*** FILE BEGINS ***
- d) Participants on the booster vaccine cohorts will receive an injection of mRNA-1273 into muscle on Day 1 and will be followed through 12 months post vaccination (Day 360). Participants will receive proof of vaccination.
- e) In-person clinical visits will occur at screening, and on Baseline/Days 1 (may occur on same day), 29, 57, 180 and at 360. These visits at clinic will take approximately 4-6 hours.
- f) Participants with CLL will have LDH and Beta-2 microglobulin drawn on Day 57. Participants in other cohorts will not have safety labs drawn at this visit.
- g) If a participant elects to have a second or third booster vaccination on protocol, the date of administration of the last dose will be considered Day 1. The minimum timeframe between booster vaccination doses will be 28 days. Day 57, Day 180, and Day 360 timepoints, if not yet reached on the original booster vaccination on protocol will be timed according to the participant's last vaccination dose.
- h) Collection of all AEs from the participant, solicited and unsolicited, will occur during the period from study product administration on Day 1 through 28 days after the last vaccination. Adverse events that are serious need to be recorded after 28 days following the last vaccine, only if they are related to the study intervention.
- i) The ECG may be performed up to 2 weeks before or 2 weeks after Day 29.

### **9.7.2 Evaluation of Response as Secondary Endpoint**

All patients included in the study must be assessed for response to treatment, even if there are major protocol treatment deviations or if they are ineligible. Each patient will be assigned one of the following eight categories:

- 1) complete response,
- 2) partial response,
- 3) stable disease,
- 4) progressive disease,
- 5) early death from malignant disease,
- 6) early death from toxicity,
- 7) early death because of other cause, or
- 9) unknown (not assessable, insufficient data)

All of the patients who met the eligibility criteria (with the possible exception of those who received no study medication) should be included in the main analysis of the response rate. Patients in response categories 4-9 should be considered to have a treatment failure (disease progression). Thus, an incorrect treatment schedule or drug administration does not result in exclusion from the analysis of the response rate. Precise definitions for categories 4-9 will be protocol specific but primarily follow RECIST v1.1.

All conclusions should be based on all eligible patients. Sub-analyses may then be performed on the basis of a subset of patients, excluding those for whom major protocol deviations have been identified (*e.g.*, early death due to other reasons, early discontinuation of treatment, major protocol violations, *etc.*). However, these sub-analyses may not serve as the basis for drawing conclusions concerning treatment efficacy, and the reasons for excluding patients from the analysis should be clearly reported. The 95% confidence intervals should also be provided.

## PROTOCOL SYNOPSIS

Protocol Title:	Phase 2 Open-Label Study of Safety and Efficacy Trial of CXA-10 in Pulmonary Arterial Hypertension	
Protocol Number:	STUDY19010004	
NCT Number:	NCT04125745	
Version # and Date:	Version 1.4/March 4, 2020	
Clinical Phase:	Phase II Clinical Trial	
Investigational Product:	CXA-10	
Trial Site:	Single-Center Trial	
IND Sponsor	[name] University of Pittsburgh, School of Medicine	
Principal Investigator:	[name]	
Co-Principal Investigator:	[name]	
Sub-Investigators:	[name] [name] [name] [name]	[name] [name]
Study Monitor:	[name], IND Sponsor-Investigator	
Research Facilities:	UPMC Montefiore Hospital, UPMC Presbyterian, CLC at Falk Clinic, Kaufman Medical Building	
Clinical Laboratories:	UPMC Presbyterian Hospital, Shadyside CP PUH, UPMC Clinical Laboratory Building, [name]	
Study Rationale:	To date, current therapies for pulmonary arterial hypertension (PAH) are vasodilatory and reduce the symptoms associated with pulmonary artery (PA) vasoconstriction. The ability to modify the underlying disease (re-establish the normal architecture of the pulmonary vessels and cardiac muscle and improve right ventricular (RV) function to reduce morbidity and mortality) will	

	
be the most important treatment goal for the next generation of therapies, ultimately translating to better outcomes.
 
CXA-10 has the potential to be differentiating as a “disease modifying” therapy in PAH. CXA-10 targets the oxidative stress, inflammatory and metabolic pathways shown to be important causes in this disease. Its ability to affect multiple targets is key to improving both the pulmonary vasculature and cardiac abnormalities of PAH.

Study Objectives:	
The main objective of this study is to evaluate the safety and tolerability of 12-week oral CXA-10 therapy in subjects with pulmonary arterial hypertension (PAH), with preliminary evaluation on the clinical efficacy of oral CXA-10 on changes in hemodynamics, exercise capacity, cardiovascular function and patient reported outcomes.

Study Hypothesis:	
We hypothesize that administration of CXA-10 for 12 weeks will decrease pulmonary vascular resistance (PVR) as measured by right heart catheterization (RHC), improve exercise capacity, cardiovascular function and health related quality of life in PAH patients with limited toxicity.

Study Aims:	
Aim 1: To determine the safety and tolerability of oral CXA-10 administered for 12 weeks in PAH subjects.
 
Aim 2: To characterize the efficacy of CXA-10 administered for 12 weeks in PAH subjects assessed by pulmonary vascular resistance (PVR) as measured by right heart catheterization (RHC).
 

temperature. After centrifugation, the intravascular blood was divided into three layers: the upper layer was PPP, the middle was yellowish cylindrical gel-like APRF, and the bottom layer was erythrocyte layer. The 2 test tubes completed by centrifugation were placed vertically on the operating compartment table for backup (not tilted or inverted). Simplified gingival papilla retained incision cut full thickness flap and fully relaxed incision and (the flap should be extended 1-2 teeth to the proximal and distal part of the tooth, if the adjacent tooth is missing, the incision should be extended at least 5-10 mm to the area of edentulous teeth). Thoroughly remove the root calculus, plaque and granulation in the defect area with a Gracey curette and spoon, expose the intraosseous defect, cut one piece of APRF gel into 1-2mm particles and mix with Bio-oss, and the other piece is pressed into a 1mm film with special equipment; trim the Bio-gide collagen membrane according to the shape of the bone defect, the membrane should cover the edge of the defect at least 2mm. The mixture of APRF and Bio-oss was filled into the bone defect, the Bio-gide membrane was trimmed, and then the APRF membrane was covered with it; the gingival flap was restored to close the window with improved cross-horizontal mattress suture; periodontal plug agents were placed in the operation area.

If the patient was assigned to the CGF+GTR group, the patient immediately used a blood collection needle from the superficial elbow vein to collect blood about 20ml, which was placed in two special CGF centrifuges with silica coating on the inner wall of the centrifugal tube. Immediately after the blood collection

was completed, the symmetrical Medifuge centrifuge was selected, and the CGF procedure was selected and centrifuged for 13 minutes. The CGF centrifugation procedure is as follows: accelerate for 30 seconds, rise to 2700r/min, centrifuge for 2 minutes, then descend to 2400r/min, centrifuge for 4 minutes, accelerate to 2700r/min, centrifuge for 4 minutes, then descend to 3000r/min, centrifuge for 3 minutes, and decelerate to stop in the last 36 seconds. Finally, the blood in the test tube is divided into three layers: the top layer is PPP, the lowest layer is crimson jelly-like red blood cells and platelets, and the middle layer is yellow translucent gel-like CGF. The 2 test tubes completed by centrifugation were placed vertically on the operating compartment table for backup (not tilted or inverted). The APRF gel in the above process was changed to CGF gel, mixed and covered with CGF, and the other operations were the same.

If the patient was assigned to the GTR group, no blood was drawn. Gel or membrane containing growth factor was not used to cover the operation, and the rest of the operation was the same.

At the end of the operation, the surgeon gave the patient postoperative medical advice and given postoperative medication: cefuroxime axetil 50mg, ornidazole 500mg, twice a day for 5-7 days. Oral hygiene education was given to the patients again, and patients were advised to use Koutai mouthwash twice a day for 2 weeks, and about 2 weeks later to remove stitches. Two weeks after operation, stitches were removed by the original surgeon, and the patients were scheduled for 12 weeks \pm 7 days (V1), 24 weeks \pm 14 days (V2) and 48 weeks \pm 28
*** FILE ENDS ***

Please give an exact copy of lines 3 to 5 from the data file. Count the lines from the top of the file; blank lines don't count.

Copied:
- f) Participants with CLL will have LDH and Beta-2 microglobulin drawn on Day 57. Participants in other cohorts will not have safety labs drawn at this visit.
- g) If a participant elects to have a second or third booster vaccination on protocol, the date of administration of the last dose will be considered Day 1. The minimum timeframe between booster vaccination doses will be 28 days. Day 57, Day 180, and Day 360 timepoints, if not yet reached on the original booster vaccination on protocol will be timed according to the participant's last vaccination dose.
- h) Collection of all AEs from the participant, solicited and unsolicited, will occur during the period from study product administration on Day 1 through 28 days after the last vaccination. Adverse events that are serious need to be recorded after 28 days following the last vaccine, only if they are related to the study intervention.